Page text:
Everything we know is either matter or energy. Understanding the ways in which matter and energy behave and interact is critical to an understanding of the universe at every level, from the submicroscopic constituents of matter to the macroscopic behaviour of galaxies and star clusters. This understanding comes through a mix of mathematical description, computational modeling and experimental investigations. These techniques are covered in Chemical & Physical Sciences I, which is the appropriate preparation for Level II programs in which is the appropriate preparation for Level II programs in Astrophysics, Biophysics, Chemistry, Chemical Biology, Medical Physics, and Physics
Students in Chemical & Physical Sciences I do not memorize facts or equations; they learn how to ask questions and answer these questions through problem solving. The Departments of Chemistry & Chemical Biology and Physics & Astronomy are research intensive with a strong commitment to excellence in teaching.
On the teaching side, undergraduate students experience exciting and engaging lectures. Both Chemistry and Physics focus on providing hands-on lab experience, interactive classroom lectures as well as dynamic and exciting online content. The new PHYSICS 1C03 course is geared specifically to Chemical and Physical Science I students, which means small class size (~100 students) and lots of interaction with the professor. Additionally, the CHEM 1A03 and 1AA3 courses have been redesigned to provide the best possible instruction to students in the classroom, the lab, and online.
On the research side, undergraduate students have been involved in a number of exciting projects in various research areas. The Department of Chemistry & Chemical Biology offers undergraduate research opportunities in six major thrust areas: Analytical and Environmental Chemistry, Chemical Biology, Inorganic Chemistry, Materials Chemistry, Organic Chemistry and Physical and Theoretical Chemistry. Between 55 and 65 undergraduates are hired for summer research each year. The Department of Physics & Astronomy hires approximately 25 undergraduate students each summer in paid research positions. Each summer between 25 and 30 undergraduates participate in paid research positions within the Department of Physics & Astronomy. In addition, the Department fully funds the summer undergraduate students to present their research at the Canadian Undergraduate Physics Conference (CUPC), which is held at various locations across Canada each year. The Chemical & Physical Science community at McMaster is close-knit and is a great choice for undergraduate education!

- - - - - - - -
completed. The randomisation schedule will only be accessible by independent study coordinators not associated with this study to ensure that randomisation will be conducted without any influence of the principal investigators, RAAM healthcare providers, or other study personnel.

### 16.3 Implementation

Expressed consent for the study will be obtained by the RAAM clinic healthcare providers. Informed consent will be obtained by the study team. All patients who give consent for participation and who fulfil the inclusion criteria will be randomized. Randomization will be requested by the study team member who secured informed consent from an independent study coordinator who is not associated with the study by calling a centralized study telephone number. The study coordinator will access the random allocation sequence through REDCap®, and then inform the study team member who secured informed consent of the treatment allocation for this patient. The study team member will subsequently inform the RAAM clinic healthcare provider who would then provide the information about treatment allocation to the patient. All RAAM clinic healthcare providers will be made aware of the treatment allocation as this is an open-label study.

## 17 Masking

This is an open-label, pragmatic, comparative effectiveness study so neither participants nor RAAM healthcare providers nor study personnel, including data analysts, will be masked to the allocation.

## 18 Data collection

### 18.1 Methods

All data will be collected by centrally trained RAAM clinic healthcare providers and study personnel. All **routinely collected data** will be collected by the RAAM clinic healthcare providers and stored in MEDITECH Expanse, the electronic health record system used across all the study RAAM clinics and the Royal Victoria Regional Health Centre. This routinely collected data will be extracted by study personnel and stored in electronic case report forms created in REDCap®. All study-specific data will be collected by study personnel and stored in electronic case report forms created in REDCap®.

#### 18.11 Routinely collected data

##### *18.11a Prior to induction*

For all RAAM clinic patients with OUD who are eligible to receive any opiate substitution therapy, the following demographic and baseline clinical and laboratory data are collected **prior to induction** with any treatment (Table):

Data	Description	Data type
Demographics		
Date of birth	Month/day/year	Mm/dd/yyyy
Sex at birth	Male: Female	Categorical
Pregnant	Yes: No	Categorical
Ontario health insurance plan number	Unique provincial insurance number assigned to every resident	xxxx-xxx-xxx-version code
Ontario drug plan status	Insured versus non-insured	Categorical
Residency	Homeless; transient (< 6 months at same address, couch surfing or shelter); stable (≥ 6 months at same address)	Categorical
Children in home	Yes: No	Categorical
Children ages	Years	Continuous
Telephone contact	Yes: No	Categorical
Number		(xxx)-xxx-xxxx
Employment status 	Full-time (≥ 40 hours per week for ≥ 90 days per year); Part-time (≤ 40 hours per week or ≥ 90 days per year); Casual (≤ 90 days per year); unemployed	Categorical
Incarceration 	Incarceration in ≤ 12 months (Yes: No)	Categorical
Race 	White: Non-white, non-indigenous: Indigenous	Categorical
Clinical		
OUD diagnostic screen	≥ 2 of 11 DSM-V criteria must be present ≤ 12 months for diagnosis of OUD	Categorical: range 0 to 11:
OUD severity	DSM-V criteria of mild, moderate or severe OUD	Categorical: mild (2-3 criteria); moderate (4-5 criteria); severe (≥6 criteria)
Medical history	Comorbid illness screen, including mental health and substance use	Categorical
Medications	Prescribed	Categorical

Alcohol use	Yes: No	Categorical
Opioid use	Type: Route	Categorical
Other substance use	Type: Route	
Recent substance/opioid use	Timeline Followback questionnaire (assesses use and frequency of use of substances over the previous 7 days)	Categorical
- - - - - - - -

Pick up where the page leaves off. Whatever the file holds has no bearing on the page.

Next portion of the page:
OUAC Application Code: MPS
Annual Enrollment: 100 students
Join the Conversation on Twitter:
Total: 30 Units
Please refer to the Undergraduate Calendar for the most up-to-date information about recommended first year courses for Chemical & Physical Sciences I.
Before selecting Level I courses, it is very important that students carefully review the admission requirements for each of the Level II programs they are considering. At the end of first year, students apply to a maximum of four Level II Honours programs, and are offered admission to the highest ranked program for which they qualify.
Students from any Level I Science program can, through careful Level I course selection, pursue any Level II program in:
- Chemical & Physical Sciences (see below)
- Environmental and Earth Science,
- Life Sciences or
- Mathematics & Statistics